Tourism has been suspended for more than a year due to the COVID-19 pandemic

Archaeological Petra: Tour guides have lost their livelihoods, donkeys and mules are starving

Hundreds of Jordanian owners of animal carriers for tourists in the famous Petra lost their main source of income after tourism stopped for more than a year due to the Covid-19 pandemic, and they are now unable to feed dozens of starving donkeys, mules and horses.

Abdul Rahman Ali, 15, is standing in a veterinary clinic near the rock-carved Pink City in southern Jordan, waiting to get free fodder for his donkey, as he can hardly feed them with the cessation of tourism in the ancient city (230 km south of Amman).

"Before Corona, no one was without work, the Bedouins in Petra used to get money and feed their animals," the cheerful brown boy, who wore a blue shirt, olive-colored pants and a blue hat, told AFP. But with Corona, we are forced to come to this clinic to get free feed and treatment.”

The clinic, which was established by the American non-profit organization "PETA" in the village of Umm Sayhoun, near Petra, includes a stable for sleeping horses, donkeys and mules that need care.

In November 2019, Petra celebrated its one million visitor in a year, while the number of visitors to Petra in 2020 decreased to a quarter of a million due to the restrictions imposed to contain the Covid-19 crisis and the repercussions of the epidemic on the economy.

Between 150 and 200 tourists visit the city per day, compared to more than 3,000 in 2019, according to the head of the Petra Regional Authority, Suleiman Al-Farajat.

He adds, "About 80% of the population of Petra (about 35,000) before the pandemic depended directly or indirectly on tourism as a source of fixed income for them, and this income stopped with the cessation of tourism."

There are about 200 tourist guides from the people of Petra, and about four thousand people benefit from transporting tourists by 700 to 800 donkeys, mules, camels and horses.

"In the good days, I used to get between 100 and 200 dinars daily (140 to 280 dollars), while on the weak days, 20 dinars (28 dollars) was barely enough to buy barley," Abdul Rahman says.

"It is not only the owners of the animals that have been affected, but also the owners of hotels, restaurants and oriental antiques shops, where hundreds of employees have lost their jobs," Farajat said.

The Corona pandemic hit the Jordanian tourism sector, which was contributing between 12 to 14 percent of the gross domestic product, and tourism income decreased from 5.8 billion dollars in 2019 to one billion in 2020, according to official figures.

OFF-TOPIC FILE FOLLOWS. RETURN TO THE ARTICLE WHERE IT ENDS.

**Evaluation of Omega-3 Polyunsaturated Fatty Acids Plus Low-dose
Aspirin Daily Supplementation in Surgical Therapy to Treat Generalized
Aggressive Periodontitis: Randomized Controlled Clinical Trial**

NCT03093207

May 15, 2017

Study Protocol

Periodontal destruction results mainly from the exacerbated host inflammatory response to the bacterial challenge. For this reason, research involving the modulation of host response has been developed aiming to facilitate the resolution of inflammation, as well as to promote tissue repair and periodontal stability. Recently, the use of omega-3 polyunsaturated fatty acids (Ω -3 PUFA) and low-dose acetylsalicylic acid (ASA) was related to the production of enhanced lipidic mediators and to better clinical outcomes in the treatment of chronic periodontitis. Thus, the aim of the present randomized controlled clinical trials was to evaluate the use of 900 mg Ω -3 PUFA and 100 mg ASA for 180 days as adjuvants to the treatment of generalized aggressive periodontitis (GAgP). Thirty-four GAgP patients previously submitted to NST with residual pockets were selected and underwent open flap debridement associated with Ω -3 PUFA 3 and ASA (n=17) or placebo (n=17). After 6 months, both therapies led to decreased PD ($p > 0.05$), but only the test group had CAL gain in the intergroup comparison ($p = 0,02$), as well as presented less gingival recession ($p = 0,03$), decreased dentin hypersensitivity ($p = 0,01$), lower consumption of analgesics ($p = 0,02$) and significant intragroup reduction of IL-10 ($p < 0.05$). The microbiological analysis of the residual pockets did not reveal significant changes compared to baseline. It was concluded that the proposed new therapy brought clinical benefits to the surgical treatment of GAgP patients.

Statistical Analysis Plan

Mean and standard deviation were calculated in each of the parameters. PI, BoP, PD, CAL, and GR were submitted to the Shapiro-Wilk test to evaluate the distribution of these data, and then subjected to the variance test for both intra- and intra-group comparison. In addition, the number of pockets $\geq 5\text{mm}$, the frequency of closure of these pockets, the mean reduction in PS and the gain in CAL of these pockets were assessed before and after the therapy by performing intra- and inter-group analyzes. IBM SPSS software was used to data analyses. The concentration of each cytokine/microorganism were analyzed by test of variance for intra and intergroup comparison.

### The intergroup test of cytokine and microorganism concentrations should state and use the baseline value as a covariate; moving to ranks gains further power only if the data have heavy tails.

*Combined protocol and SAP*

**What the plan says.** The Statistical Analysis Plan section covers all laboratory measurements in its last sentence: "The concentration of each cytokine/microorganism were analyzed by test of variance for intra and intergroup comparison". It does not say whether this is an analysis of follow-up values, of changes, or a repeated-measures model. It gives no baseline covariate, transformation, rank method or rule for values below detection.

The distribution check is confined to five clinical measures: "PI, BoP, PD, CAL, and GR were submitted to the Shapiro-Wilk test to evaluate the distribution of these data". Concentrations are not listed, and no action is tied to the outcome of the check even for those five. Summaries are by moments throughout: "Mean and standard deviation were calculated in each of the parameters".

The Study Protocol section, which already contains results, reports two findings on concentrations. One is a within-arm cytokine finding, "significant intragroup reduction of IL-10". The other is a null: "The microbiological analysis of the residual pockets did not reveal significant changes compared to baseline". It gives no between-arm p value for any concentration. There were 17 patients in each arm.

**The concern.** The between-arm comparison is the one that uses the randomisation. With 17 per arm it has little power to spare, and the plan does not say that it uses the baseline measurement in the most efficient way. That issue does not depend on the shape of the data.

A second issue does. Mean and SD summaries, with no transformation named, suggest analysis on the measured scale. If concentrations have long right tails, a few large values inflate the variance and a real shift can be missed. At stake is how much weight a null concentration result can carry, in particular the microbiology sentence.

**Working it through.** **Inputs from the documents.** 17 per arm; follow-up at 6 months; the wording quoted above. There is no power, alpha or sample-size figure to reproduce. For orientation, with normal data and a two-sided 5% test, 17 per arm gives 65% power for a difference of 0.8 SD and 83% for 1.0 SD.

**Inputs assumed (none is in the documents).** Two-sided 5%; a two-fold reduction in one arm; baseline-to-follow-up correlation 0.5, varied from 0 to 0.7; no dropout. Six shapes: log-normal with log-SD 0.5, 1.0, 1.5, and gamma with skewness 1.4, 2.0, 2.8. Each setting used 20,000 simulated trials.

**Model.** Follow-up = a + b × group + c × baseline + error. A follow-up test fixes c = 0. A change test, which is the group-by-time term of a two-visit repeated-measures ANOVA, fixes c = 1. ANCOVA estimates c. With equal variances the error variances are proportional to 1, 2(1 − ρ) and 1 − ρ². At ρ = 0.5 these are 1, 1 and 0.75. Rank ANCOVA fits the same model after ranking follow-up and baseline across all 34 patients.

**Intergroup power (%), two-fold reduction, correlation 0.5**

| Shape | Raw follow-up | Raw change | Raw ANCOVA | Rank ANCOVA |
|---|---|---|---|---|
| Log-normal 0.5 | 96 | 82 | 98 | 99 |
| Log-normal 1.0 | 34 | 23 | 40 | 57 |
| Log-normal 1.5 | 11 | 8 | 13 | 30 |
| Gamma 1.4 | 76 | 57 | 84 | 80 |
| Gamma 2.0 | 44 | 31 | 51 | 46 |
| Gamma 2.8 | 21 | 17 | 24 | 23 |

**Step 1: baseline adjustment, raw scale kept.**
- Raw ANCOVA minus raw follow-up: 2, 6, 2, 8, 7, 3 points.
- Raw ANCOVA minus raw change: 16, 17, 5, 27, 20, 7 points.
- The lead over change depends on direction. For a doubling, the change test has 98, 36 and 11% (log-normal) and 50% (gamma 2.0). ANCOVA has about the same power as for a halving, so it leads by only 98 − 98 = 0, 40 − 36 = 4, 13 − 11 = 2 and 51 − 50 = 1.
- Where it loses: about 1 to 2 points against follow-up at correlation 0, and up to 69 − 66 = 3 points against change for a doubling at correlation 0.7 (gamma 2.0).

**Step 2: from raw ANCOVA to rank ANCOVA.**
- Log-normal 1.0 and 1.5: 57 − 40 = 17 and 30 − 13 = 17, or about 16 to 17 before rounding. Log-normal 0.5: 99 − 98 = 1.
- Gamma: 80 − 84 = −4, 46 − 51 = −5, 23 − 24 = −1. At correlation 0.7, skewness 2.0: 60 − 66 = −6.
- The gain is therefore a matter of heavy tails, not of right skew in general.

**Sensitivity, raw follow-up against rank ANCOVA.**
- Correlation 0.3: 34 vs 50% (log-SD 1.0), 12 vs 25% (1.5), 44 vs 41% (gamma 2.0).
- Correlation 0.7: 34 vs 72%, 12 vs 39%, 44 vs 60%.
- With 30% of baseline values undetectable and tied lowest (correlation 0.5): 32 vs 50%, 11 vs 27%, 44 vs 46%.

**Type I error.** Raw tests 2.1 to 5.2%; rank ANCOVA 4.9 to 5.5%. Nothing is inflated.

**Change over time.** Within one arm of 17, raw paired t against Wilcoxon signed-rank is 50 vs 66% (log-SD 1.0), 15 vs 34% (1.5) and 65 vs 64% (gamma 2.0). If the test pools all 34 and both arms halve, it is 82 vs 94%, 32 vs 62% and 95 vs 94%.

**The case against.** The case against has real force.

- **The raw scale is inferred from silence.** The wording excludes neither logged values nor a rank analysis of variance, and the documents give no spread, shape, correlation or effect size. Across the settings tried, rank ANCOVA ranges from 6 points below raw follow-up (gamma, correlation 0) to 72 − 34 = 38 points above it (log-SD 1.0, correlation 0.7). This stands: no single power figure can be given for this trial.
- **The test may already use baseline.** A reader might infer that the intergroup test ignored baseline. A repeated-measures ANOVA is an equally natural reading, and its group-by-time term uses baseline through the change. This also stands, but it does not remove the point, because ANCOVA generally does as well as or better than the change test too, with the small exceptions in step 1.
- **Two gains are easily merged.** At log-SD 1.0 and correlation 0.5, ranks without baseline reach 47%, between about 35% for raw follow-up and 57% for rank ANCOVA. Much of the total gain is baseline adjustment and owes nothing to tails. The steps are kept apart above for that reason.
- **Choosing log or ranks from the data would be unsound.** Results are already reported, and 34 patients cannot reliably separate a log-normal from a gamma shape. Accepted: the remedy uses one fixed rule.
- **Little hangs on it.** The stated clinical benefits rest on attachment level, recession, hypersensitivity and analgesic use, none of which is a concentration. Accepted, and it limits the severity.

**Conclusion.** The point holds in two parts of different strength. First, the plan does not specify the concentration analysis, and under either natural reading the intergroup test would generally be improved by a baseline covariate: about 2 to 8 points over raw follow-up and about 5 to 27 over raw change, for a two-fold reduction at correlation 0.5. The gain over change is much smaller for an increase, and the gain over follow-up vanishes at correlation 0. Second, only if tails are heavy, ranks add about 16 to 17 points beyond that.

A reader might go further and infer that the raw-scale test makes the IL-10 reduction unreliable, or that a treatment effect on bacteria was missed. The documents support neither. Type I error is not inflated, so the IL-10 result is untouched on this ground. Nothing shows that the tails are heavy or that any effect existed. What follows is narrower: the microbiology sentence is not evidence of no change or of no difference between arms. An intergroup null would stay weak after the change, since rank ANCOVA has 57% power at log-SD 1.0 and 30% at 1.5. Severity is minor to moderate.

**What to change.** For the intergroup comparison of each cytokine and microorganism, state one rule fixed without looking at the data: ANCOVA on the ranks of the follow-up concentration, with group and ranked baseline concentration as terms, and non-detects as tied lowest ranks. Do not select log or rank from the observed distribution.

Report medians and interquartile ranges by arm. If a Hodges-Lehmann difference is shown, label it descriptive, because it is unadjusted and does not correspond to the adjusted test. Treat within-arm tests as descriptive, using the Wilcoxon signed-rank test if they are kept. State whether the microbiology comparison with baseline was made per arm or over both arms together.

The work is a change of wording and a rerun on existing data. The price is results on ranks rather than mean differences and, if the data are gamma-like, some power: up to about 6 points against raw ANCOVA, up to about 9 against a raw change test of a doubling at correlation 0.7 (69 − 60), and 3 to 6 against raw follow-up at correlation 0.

At the clinic's large iron door, 23-year-old Muhammad Al-Badol, who was wearing a brown Arab dress, a military jacket and a black cap, also stood with his donkey. He says, “Before Corona, my family and I had seven donkeys and we worked in Petra. Now we only have one donkey that I can hardly feed.”

He points out that his family has seven members, and he and his three brothers work, who are younger than him.

The "Beta" clinic provides care for working animals, especially those that suffer from poor health conditions as a result of malnutrition.

“People here depend on their animals to work in tourism, and with the cessation of tourism, they lost their source of income and no longer have the ability to care and feed them,” said Egyptian horse surgeon Hassan Shata, who runs the clinic, which opened in January 2020.

Shata explains that about 8 months ago, “we started seeing many cases of malnutrition, donkeys and very skinny horses. This prompted us to launch a feeding program to support donkeys, horses, camels and mules.”

The clinic, which is currently the only operating and free of charge, receives between 10 to 15 cases per day, according to Shata.

He points out that the program "saved about 250 animals during the period of suspension of tourism, because people do not have the financial ability to feed or treat their animals."

While examining a wound on the leg of a gray mare called "Salwa", Shata tells that the program was able to follow up on cases that were suffering as a result of starvation and were brought to the clinic and given food, water and the necessary treatment, and she recovered.

In addition to malnutrition, the clinic treats saddle injuries, falls or abuse.

Al-Farajat confirms that there is a project to replace the living quarters with electric cars.

He talks about a project to "operate 20 electric cars by July 1 in Petra, to benefit the owners of the dead."

Some of them will be hired to drive those cars.

It will also deduct from the value of the tourist entry ticket of 50 dinars (70 dollars) eight dinars (11 dollars) for the dead.

In 2019, the value of entry tickets to Petra exceeded 50 million dinars (70 million dollars).

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